Puslapio vaizdai

Curt. In her chamber,
Making a sermon of continency to her:
And rails, and swears, and rates; that she,
poor soul,

Knows not which way to stand, to look, to speak;
And sits as one new-risen from a dream.
Away, away! for he is coming hither.



Pet. Thus have I politicly begun my reign,
And 'tis my hope to end successfully:
My falcon now is sharp, and passing empty;
And, till she stoop, she must not be full-gorg'd,
For theu she never looks upon her lure.*
Another way I have to man my haggard, +
To make her come, and know her keeper's call,
That is, to watch her, as we watch these kites,
That bate, and beat, and will not be obedient.
She eat no meat to-day, nor none shall eat;
Last night she slept not, nor to-night she shall

As with the meat, some undeserved fault
I'll find about the making of the bed;
And here I'll fling the pillow, there the bolster,
This way the coverlet, another way the sheets:
Ay, and amid this burly, I intend, 9
That all is done in reverend care of her;
And, in conclusion, she shall watch all night:
Aud, if she chance to nod, I'll rail, and brawl,
And with the clamour keep her still awake.
This is a way to kill a wife with kindness,
And thus I'll curb her mad and headstrong hu-

mour :

He that knows better how to tame a shrew,
Now let him speak; 'tis charity to show.

Here is my hand, and here I firmly vow—
Never to woo her more: but do forswear ber,
As one unworthy all the former favours
That I have fondly flatter'd her withal.

Tra. And here I take the like unfeigned oath,-
Ne'er to marry with her though she wonid es

[Exit. SCENE 11.-Padua.-Before BAPTISTA'S House.


Tra. Is't possible, friend Licio, that Biauca
Both fancy any other but Lucentio?
I tell you, Sir, she bears me fair in hand.

Hor. Sir to satisfy you in what I have said,
Stand by, and mark the manner of his teaching.
[They stand aside.

Luc. Now, mistress, profit you in what you


Bian. What, master, read you? first resolve

was to pursue.

treat :

Fie on her! see, how beastly she doth court


Hor. 'Would, all the world, but he, had quite forsworn!

For me, that I may surely keep mine oath,
I will be married to a wealthy widow,

Ere three days pass; which hath as long lov't

To tame my wild hawk.

6 Cretend.


As I have lov'd this proud disdainful baggard :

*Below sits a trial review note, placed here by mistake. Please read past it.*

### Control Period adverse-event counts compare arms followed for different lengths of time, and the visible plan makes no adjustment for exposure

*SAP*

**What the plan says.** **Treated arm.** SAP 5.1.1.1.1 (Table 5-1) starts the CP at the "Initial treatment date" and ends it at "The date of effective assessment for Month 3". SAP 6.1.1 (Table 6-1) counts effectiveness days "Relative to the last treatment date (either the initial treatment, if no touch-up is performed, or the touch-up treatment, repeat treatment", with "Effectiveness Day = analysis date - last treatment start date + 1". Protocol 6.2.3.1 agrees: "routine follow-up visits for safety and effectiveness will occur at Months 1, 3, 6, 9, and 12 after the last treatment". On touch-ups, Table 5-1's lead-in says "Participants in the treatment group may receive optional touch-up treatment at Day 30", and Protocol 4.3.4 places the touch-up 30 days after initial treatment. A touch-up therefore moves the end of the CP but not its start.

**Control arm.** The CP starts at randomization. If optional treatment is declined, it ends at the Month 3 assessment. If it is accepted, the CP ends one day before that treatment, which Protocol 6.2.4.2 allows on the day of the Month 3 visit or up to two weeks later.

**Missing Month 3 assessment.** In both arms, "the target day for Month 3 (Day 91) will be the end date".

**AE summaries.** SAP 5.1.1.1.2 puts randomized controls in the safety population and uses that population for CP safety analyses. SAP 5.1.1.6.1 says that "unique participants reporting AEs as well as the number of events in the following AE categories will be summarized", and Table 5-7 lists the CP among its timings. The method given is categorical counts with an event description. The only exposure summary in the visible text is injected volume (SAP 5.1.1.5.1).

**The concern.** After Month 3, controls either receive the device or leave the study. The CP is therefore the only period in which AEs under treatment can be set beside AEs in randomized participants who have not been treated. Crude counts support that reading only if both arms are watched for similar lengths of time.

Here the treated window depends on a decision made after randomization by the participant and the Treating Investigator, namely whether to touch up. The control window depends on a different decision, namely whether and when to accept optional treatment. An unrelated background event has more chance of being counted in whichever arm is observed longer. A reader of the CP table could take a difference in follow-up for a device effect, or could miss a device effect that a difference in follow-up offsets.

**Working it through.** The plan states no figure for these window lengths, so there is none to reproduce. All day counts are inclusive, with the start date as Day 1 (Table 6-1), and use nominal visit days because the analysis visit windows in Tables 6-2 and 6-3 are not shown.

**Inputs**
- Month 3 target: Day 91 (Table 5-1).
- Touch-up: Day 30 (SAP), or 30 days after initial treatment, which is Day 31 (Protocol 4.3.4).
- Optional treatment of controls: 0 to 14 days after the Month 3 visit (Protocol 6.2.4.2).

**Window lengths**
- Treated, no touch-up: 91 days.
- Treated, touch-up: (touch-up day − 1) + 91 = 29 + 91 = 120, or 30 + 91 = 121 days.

Aud so farewell, signior Lucentio.—
Kinduess in women, not their beauteous looks,
Shall win my love :-and so I take my leave,
In resolution as I swore before.


me that.

Luc. I read that I profess, the art to love.
Bian. And may you prove, Sir, master of
your art!
Luc. While you, sweet dear, prove mistress
of my heart.
[They retire.
Hor. Quick proceeders, marry! Now tell me,
I pray,

You that durst swear that your mistress Bianca
Lov'd none in the world so well as Lucentio.
Tra. O despiteful love! unconstant woman.

I tell thee, Licio, this is wonderful.

Hor. Mistake no more: I am not Licio,
Nor a musician, as I seem to be;
But one that scorn to live in this disguise,
For such a one as leaves a gentleman,
And makes a god of such a cullion :
Know, Sir, that I am call'd-Hortensio.

Tra. Signior Hortensio, I have often heard
Of your entire affection to Bianca;
And since mine eyes are witness of her light-

Despicable fellow.


Tra. Mistress Bianca, bless you with sart grace As 'longeth to a lover's blessed case! Nay, I bave ta'eu you napping, gentle love; And have forsworn you, with Hortensio. Bian. Tranio, you jest; Bul have you both forsworn me ?

Tra. l'faith, he'll have a lusty widow now, That shall be woo'd and weddled in a day. Bian. God give hun joy!

I will with you,-if you be so contented,-
Forswear Biauca and her love for ever.
Hor. See, how they kiss and court !-Signier

Tra. Mistress, we have.

Luc. Then we are rid of Licio.

Tra. Ay, and he'll tame ber.

Bian, He says so, Tranio,

Tra. 'Faith he is gone unto the tamingschool.

Bian. The taming-school! what, is there such a place?

Tra. Ay, mistress, and Petruchio is the mas


That teacheth tricks eleven and twenty long.— To tame a shrew, and charm her chanering tongue.

Enter BIONDELLO, running.

Bion. O master, master, I have watch'd so long

Tra. 'Tis death for any one in Mantea To come to Padua; Know you not the cause! Your ships are staid at Venice; and the duke (For private quarrel 'twixt your duke and bin,' Hath publish'd and proclaim'd it openly: 'Tis marvel; but that you're but newly come,

A thing stuffed to look like the game which the bawk You might have heard it else proclaim'd about.

: Flutter.

• Messenger.

A merchant er a schoolmaster

That I'm dog-weary; but at last I spied
An ancient angel coming down the bill,
Will serve the turn.

Tra. What is he, Biondello?

Bion. Master, a mercatanté, or a pedant,
I know not what; but formal in apparel,
In gait and countenance surely like a father.
Luc. And what of him, Tranio ?

Tra. If he be credulous and trust my tale,
I'll make him glad to seem Vincentio ;
And give assurance to Baptista Minola,
As if he were the right Vincentio.
Take in your love, and then let me alone.
Enter a PEDANT.

Ped. God save you, Sir!

Tra. And you, Sir, you are welcome.
Travel you far on, or are you at the furthest!
Ped. Sir, at the furthest for a week or two: